But Lilongwe is not an easy place to do this. Everyone and no-one walks. And that all depends on where you sit upon the spectrum of wealth. On the one hand, Lilongwe is full of people walking, Malawi is full of people walking. All walking along a road somewhere, or pushing a bicycle, wheels buckling under the weight of the load being carried – stacked crates of vegetables for the market, sack upon sack of Nsema, pregnant or elderly relatives.

Then at the other end of the spectrum, no-one walks. The roads are full of giant 4×4 vehicles, powering round potholes and on towards the other stratosphere of existence.

There was a chronic fuel shortage whilst I was there which meant that lines of vehicles were left abandoned for days at petrol stations throughout the city in the hope that when the fuel lorry finally did arrive to replenish the pumps, they would be fairly near the front of an impossibly growing queue. There were ‘Petrol Watch’ Facebook groups set up, alerts went out that petrol was due imminently at a certain location, or newly arrived at another, and suddenly half our workshop participants vanished in the chase for fuel. Two or maybe three hours of waiting and finally you’d have a full tank. All that effort, all that anxiety and expended energy, all for a single tank of fuel!

There were queues for sugar too. Rationed to four bags per person, the sugar queues were set up outside the main shopping centres and kept orderly by security guards. The highest denomination of bank note in Malawi is now worth less than £2 and yet, to eat in a restaurant, to buy basic food stuffs at a supermarket, take a taxi into town or stay in a hotel – these all cost almost the equivalent as in the UK. Very few places take credit or debit cards so, imagine heading out for an evening to eat as a party of six and making sure you have the equivalent of £120 in £2 coins in order to pay for the evening. In Malawi it’s not £2 coins but 500 Kwatcha notes, in bundles the thickness of a household brick. Western purses are not designed for carrying the Malawian Kwatcha.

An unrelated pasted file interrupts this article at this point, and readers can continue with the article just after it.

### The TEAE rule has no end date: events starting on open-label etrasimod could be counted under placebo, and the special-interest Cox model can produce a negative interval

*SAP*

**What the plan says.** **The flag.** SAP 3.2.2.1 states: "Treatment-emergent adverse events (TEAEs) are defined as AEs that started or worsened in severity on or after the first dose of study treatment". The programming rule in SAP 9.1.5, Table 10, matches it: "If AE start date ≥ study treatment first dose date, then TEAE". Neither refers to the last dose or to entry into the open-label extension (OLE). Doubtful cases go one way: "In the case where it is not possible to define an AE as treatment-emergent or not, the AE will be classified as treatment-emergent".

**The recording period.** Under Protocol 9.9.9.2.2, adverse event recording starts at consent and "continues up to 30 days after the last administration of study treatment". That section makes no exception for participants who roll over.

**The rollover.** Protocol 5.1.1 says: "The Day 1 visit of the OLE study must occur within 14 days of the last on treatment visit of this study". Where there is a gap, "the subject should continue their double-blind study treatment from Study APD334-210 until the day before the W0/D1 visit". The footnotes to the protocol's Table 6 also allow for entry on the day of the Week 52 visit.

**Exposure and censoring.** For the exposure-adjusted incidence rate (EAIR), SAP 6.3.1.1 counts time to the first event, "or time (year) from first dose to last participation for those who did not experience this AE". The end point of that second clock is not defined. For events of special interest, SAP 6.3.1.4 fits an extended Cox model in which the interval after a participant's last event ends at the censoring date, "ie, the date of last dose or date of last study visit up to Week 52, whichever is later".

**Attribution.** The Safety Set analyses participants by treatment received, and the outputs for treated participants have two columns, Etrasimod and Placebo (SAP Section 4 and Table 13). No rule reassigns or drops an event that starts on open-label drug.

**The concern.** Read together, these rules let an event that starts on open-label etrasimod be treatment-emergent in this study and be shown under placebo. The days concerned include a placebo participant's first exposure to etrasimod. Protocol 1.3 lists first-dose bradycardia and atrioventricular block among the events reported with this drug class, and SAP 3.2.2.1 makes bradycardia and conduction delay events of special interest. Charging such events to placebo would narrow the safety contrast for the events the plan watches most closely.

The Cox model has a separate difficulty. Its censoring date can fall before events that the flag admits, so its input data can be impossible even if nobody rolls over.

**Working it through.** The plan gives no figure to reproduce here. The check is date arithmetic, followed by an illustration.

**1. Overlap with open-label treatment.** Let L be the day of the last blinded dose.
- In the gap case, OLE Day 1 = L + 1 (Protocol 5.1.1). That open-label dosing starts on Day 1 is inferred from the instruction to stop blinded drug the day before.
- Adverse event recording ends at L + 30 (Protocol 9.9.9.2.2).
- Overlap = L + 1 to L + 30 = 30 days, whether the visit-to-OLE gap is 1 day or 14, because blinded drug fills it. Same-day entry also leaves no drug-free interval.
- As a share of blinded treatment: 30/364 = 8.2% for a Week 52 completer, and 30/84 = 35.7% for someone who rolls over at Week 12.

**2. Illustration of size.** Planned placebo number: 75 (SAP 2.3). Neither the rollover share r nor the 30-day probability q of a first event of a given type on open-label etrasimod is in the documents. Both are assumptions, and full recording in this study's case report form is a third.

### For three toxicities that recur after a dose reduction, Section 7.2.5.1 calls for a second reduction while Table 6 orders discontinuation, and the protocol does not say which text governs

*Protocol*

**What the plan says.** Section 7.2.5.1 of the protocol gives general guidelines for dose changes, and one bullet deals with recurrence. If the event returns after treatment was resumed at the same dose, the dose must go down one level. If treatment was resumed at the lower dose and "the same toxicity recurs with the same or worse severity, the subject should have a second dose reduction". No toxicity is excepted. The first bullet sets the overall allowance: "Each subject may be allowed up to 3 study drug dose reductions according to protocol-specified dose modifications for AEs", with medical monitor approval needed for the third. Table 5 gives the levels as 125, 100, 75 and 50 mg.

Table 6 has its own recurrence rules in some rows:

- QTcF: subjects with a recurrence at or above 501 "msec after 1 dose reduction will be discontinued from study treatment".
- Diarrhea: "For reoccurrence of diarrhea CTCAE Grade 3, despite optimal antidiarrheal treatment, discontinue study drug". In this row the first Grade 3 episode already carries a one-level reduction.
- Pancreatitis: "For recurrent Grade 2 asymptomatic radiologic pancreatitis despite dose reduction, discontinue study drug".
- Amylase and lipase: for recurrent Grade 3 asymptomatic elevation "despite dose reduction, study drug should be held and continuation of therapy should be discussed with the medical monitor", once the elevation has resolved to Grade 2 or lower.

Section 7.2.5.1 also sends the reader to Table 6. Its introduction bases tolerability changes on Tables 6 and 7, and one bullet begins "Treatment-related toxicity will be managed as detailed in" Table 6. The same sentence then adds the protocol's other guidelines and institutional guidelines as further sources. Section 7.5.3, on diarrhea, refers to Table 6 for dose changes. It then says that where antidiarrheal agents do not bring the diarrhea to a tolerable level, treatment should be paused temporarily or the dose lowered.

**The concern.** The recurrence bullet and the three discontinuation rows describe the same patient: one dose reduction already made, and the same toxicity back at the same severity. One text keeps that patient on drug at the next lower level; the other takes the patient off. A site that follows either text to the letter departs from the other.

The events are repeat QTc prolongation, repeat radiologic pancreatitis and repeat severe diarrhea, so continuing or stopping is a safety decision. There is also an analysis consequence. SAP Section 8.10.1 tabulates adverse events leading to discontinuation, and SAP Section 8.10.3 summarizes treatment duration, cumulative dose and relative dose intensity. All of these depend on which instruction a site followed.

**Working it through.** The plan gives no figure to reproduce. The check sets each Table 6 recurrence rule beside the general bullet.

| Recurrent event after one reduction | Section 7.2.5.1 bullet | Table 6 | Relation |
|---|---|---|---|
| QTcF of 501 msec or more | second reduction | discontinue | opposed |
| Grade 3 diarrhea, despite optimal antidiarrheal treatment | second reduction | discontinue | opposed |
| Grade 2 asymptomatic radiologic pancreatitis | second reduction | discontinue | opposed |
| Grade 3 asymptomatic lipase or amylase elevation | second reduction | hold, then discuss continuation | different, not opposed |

On the morning I was leaving, I did finally go for a walk. I stepped out of the Lodge I was staying in and walked along the road to the main shopping mall about half a mile away. There are no pavements, so everyone walks ON the road, body swerving the 4x4s as they body swerve the pot holes. A western woman walking alone along a main road is quite an unusual sight in Lilongwe and it wasn’t an entirely comfortable experience. I felt a little exposed and vulnerable, more so than I was expecting.

Walking back to the Lodge, the man in this picture stopped me and asked me for money. On the spectrum of wealth, he was clearly not at the end with the giant 4x4s or indeed with the complaints about how much Kwatcha is stuffed in one’s purse.

He was immaculately clean and well-dressed and was sitting in an improvised wheel chair, unable to walk. He had an air of defiant pride about him, and the way he asked me for money was as if it was both my duty and responsibility to agree, which I tacitly did.

I nodded, smiled and asked him if he would mind if I took his photo, turning this into a crude currency of exchange and he accepted. But he didn’t smile back. Not once. He remained defiant and proud. I respect him for that.

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May 8, 2012 at 9:48 pm